We re-crossed the Rappahannock at United States Ford, our Division supporting the batteries which covered the crossing of our Corps, and made directly for our old camp, where we arrived about six o’clock that evening after a hard march of about 15 miles, over roads which my feeble pen cannot describe, and through a drenching rain. Sunday was a very hot day, and when the boys double quicked it into the fight, they threw away their shelter tents. Blankets and overcoats and as the weather has been pretty wet and raw since they have been pretty badly situated. Our loss in killed and wounded is 42. Major Anthony was badly wounded in the shoulder. He has the sympathy of the whole regiment for he has always shown himself a gentleman and a brave and gallant soldier.
There are rumors of another move today, and as the rebs are said to be falling back form Fredericksburg we may perhaps soon be once more on the to Richmond, The soldiers are in the very best of spirits, and swear the “Fighting Joe” is worth a dozen “Young Little Mac Napoleons.”

“Company E”

NOTE: The colors were twice seized, but were defended with great gallantry, and brought safely off. Lieutenant Colonel Armstrong fell into the enemy's hands, but made his escape in the confusion caused in his ranks by the fire of the Union batteries. Major Anthony was shot through the lungs, but was assisted off the field, and still survives what was then considered a mortal wound.
" The One Hundred and Twenty-ninth," says General Tyler in his official report, "' was on our left, and no man ever saw cooler work on field drill than was done by this regiment. Their firing was grand, by rank, by company, and by wing, in perfect order."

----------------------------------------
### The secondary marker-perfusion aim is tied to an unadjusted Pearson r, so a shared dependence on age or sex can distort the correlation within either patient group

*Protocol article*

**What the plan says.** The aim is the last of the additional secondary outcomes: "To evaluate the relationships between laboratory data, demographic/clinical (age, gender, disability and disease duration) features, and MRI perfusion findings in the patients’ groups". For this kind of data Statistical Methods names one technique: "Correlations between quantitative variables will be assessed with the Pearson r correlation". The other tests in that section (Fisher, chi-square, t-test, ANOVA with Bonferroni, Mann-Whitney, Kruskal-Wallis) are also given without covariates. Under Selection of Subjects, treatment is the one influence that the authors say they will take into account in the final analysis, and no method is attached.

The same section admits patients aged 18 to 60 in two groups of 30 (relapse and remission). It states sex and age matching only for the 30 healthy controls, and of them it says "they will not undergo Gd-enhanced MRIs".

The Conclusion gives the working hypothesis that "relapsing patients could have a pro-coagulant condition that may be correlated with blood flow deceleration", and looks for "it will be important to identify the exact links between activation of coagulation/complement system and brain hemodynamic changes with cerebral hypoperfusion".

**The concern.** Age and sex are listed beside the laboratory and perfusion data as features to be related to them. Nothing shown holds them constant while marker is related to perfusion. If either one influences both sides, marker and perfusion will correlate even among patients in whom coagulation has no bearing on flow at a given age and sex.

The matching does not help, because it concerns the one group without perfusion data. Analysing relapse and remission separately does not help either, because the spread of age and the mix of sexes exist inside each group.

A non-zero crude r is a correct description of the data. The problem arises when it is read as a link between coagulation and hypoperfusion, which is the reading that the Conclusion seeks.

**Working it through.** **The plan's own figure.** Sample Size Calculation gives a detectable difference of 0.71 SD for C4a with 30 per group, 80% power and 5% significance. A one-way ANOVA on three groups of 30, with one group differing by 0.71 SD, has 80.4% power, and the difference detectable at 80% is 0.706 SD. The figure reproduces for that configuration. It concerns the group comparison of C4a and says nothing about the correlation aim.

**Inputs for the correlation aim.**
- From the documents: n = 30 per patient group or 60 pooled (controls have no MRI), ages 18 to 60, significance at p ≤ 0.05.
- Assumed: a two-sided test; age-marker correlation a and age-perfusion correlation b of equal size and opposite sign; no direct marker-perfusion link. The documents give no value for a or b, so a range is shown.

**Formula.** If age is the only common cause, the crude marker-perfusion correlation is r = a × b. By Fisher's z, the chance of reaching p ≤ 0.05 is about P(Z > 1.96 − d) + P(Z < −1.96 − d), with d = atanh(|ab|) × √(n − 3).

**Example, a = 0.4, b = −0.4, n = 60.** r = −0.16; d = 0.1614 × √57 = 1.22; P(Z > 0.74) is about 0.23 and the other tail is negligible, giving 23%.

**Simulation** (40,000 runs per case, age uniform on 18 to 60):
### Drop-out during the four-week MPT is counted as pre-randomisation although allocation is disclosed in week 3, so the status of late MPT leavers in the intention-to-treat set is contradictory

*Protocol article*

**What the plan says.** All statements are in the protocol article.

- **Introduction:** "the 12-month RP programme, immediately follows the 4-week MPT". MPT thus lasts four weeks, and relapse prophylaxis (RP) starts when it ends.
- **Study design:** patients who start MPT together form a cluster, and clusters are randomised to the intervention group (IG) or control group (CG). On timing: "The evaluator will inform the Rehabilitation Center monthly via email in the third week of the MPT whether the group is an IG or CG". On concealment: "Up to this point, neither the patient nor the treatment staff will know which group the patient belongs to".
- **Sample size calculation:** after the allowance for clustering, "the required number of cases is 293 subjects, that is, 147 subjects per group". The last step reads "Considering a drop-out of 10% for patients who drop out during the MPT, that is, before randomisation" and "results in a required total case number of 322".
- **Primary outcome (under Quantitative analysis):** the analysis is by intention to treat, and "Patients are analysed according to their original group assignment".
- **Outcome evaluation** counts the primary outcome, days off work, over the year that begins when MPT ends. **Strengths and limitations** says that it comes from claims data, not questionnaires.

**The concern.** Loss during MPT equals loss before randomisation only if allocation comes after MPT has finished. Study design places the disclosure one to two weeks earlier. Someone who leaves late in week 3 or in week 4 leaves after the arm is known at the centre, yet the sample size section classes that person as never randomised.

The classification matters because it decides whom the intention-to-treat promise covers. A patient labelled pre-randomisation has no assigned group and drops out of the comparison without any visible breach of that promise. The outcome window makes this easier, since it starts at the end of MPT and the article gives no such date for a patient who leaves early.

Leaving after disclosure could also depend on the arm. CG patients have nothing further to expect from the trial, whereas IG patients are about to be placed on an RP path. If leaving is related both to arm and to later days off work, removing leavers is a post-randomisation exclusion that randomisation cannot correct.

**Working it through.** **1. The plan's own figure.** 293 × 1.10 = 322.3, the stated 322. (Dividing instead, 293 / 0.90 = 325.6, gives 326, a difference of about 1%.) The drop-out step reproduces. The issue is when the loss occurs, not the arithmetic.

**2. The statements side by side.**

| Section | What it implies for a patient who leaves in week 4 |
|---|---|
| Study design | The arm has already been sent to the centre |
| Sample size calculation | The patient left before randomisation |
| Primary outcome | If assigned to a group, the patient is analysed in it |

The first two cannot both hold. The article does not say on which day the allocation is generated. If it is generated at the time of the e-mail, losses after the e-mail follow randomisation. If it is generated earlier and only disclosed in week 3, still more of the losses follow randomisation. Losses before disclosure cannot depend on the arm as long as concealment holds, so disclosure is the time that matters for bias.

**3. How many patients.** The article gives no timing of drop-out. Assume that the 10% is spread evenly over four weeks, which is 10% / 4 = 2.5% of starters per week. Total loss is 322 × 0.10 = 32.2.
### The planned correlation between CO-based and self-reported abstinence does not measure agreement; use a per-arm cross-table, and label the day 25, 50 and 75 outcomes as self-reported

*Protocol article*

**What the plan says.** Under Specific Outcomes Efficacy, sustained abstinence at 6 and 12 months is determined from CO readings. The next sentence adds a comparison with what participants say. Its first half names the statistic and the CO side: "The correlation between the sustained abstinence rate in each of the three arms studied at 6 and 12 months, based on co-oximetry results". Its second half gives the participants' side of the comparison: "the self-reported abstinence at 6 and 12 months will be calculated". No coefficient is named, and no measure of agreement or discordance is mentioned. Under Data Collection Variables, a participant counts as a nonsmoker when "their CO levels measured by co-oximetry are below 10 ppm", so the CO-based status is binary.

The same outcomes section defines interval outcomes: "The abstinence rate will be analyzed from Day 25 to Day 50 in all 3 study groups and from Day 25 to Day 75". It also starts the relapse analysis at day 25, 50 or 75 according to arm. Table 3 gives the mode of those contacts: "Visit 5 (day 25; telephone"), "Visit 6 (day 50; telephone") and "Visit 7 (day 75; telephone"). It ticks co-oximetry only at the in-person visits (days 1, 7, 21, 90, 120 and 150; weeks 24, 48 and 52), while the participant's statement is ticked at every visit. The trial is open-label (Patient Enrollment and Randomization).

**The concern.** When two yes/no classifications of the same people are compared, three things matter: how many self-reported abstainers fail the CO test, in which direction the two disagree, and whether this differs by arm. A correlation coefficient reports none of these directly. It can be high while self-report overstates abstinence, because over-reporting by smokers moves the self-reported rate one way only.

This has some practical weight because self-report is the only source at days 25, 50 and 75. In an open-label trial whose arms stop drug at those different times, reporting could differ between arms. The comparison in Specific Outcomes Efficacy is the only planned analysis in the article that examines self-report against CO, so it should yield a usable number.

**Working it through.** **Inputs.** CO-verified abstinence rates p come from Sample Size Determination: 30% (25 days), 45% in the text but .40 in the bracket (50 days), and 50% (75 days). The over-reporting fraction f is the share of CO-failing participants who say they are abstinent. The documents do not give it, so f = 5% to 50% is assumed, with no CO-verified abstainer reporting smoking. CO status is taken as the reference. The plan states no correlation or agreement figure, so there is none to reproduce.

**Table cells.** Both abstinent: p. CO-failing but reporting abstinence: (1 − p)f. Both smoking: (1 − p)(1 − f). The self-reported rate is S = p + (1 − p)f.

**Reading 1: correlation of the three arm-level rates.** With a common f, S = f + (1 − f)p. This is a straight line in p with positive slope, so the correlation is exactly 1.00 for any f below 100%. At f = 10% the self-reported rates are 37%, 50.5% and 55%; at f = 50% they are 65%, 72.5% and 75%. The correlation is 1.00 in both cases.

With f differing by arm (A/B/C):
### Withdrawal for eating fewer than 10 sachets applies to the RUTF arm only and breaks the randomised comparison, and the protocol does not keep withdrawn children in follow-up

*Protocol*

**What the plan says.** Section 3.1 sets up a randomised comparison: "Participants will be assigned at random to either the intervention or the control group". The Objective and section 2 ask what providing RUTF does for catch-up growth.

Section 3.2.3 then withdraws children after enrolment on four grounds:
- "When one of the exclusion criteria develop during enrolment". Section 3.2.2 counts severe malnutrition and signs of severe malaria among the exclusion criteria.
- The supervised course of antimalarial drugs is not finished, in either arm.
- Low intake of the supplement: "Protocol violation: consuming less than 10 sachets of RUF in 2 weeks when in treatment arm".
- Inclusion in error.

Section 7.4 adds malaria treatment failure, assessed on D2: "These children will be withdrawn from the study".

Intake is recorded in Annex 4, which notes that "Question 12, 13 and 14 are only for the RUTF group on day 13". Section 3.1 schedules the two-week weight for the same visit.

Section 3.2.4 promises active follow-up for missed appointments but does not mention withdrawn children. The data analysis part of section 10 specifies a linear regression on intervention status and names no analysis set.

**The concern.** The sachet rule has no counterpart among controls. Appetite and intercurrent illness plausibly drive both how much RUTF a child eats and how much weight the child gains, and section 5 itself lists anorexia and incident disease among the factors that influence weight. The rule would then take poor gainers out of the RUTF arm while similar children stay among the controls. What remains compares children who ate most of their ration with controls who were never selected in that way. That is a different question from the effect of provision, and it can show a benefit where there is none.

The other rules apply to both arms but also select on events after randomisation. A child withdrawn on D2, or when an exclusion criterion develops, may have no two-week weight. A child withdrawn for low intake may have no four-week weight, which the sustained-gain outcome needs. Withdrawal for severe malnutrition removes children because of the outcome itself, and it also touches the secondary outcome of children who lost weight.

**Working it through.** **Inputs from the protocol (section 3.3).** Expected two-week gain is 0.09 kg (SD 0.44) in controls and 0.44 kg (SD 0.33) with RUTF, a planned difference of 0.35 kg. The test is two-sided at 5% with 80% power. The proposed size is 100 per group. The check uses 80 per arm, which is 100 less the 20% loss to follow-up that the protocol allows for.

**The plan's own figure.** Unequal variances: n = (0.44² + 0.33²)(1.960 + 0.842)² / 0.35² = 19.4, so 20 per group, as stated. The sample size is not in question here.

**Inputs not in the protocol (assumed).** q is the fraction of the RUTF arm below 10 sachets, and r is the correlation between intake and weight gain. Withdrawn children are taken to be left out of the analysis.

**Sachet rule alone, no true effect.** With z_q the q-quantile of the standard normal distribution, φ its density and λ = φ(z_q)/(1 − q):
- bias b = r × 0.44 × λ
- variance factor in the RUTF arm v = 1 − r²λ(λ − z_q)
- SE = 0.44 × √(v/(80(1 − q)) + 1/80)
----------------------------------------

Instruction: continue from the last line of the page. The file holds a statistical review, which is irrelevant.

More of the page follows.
The loss was five killed, thirty-two wounded, and five missing. On the 6th, the regiment re-crossed the Rappahannock and returned to its camp near Falmouth. On the 12th, its term of service having fully expired, it returned to Harrisburg, where on the 18th of May it was mustered out. The return of companies to Easton and Pottsville was marked by flattering and enthusiastic demonstrations on the part of the citizens.

And to the Bravery of Colonel Jacob Frick I take this from John Hoptaks Blog on the 48th P.V.I..

Frick received the Medal of Honor for his gallantry at the battles of Fredericksburg and Chancellorsville. At Fredericksburg, Frick led his regiment in an attack against Marye's Heights. As he advanced toward the impregnable Confederate position, Frick was thrown when a shell struck and killed his horse. Dusting himself off, Frick saw the color bearer of the 129th get shot down. He rushed for the flag. Moments later, the staff was split in half and the flag fell over Frick's shoulder. He continued to urge his men forward, but the attack was a failure. The regiment lost some 150 men killed and wounded, and Frick was himself wounded with shell in his thigh and right ear. Six months later, Frick's heroism was repeated at Chancellorsville. Here, Frick and his men were cut off and partially surrounded. Many members of the 129th surrendered, and a Confederate soldier captured the regimental flag. Frick would have none of this. Rallying his men, Frick charged toward the captured flag and, in hand-to-hand combat, wrestled it away from the Confederate soldier